KABUL, Afghanistan -- The US military promised yesterday to improve its prison regime in Afghanistan after a top general inspected the network of 20 secretive jails, where allegations of abuse include the deaths of at least three detainees.
The military would not say how procedures will be changed at the jails, amid accounts from former prisoners of hoodings, beatings, and sexual abuse. But a spokesman promised "comprehensive" information on the general's findings would be made public within weeks.
Nader Nadery, a spokesman for the Afghan Independent Human Rights Commission, urged commanders to release the findings to convince Afghans -- shocked by graphic pictures from Abu Ghraib prison in Iraq -- that abuse in Afghanistan was not widespread.
"We're not satisfied, but hope all the results of the review will be made public, or at least shared with the Afghan government and the human rights commission," he said.
Lieutenant General David Barno, the commander of US forces in Afghanistan, ordered the prison review last month. He pledged rapid action if faults were found, but said details of techniques used on suspects will remain classified.
Brigadier General Charles Jacoby, Barno's deputy operational chief, visited all the US holding facilities, most of them at bases in the south and east where American troops are still battling -- and detaining -- Taliban and Al Qaeda holdouts.
US military spokesman Lieutenant Colonel Tucker Mansager said some changes were being implemented at the jails based on Jacoby's interim findings.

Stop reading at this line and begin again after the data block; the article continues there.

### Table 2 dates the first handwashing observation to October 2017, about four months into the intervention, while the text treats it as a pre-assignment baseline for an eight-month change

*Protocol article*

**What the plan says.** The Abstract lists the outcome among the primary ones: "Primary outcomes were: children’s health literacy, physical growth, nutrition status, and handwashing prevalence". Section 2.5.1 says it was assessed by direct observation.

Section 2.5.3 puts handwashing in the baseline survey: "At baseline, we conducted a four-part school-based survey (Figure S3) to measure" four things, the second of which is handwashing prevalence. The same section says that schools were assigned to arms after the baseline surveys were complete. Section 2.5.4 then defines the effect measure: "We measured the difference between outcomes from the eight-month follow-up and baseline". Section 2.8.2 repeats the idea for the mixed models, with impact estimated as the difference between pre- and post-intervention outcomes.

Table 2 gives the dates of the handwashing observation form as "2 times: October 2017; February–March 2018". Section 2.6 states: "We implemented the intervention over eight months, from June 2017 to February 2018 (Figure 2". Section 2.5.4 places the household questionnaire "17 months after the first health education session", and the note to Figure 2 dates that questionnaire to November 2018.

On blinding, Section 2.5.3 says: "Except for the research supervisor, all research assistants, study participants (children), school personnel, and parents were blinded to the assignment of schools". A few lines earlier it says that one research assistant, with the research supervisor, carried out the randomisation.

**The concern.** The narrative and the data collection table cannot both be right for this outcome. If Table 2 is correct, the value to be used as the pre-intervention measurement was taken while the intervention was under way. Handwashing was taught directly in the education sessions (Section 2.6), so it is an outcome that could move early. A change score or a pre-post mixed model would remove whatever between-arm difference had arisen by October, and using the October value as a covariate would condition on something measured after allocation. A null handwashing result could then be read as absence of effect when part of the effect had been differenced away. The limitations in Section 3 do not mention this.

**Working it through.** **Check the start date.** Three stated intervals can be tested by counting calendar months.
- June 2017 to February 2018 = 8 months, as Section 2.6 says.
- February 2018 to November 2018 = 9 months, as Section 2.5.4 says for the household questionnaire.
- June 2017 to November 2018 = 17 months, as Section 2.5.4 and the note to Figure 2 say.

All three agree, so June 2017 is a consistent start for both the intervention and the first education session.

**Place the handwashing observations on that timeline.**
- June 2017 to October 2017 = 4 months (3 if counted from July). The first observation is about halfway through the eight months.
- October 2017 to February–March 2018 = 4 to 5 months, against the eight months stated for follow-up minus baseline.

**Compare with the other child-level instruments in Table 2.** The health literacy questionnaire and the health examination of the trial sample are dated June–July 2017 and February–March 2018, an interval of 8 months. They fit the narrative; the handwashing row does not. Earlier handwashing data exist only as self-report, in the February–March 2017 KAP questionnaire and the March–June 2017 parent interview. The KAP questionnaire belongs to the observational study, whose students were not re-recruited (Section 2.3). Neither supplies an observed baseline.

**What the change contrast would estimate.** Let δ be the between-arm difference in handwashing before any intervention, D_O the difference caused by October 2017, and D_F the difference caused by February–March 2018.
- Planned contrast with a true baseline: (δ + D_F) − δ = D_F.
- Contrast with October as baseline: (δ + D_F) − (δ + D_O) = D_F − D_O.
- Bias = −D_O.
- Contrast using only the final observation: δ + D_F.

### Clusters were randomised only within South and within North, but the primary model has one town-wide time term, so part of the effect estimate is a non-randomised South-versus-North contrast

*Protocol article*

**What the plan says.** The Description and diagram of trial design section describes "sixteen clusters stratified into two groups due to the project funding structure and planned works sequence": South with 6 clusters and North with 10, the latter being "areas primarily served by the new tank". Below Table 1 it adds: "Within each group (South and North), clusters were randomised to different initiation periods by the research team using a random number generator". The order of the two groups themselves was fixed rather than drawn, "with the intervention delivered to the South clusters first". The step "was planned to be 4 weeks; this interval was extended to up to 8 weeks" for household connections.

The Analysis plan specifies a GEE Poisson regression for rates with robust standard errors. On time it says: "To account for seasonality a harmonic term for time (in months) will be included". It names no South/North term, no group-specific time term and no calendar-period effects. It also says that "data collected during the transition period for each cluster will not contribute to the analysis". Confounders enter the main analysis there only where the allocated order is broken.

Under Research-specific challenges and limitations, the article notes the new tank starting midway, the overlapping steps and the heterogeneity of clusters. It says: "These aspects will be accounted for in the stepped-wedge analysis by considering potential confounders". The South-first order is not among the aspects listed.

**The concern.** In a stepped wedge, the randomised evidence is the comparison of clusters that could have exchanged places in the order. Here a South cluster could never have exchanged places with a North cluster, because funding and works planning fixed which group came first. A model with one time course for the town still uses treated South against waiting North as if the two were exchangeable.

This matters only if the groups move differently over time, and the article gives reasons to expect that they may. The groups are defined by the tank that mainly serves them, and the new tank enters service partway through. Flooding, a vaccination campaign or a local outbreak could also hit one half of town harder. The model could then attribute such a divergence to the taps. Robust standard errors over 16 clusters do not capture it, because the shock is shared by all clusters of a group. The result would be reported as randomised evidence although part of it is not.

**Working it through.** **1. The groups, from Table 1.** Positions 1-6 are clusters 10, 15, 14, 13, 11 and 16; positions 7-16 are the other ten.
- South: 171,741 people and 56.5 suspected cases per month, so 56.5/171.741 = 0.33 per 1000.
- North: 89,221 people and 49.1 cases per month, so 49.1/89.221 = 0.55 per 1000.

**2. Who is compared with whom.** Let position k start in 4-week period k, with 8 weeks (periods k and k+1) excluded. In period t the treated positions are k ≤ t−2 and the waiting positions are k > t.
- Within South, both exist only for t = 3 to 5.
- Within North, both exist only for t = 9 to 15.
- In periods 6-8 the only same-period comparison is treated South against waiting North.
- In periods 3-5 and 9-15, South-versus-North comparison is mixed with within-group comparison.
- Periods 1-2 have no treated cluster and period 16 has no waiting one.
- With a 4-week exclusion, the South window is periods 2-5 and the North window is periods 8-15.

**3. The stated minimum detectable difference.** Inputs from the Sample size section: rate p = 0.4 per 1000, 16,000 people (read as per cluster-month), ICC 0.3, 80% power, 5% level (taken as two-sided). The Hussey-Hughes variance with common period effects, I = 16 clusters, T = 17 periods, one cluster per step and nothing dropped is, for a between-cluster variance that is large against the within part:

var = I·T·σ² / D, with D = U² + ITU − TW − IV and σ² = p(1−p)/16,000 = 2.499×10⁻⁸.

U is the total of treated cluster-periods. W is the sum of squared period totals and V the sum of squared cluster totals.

"We're taking action on those as they come forward, evaluating them, implementing some of them, deferring some of them, and planning some of the rest of them out," he said at a news conference in Kabul.
Mansager said the final report will be complete within days, and some findings will be made public by early next month.
"It'll come out as a consolidated, cohesive, and comprehensive package," Mansager said.
Of the three confirmed detainee deaths in Afghanistan, two were at the main US base at Bagram, north of Kabul, in December 2002. Both were ruled homicides after autopsies found the men had died from "blunt-force injuries."
The CIA is investigating the death of another detainee in eastern Afghanistan in June 2003.
The military says it made a raft of changes to its prison regime as a result of the two Bagram deaths, but it has not announced any results of its criminal investigations.
The military is also probing allegations of mistreatment brought by two former detainees last month. One, an Afghan police colonel, said he was beaten, stripped naked, and sexually abused while in US custody for nearly 40 days last year in Gardez, Kandahar, and Bagram.
The allegations are similar to those against several US soldiers in Iraq, and were submitted in a complaint to the Afghan rights commission in August 2003, well before the Iraqi cases became public.
The military says some 2,000 prisoners have been held at the jails since US troops entered Afghanistan in late 2001.
Mansager said about 390 people are in US custody in Afghanistan, and 90 others were recently detained in southern Zabul province.
The US military announced last week that it would allow the International Committee of the Red Cross to visit its holding facility in the main southern city of Kandahar. It has previously allowed the group access only to its main jail at Bagram.
But Nadery said Barno, the US military chief, had still not responded to a letter asking for the Afghan rights commission to have access to prisoners.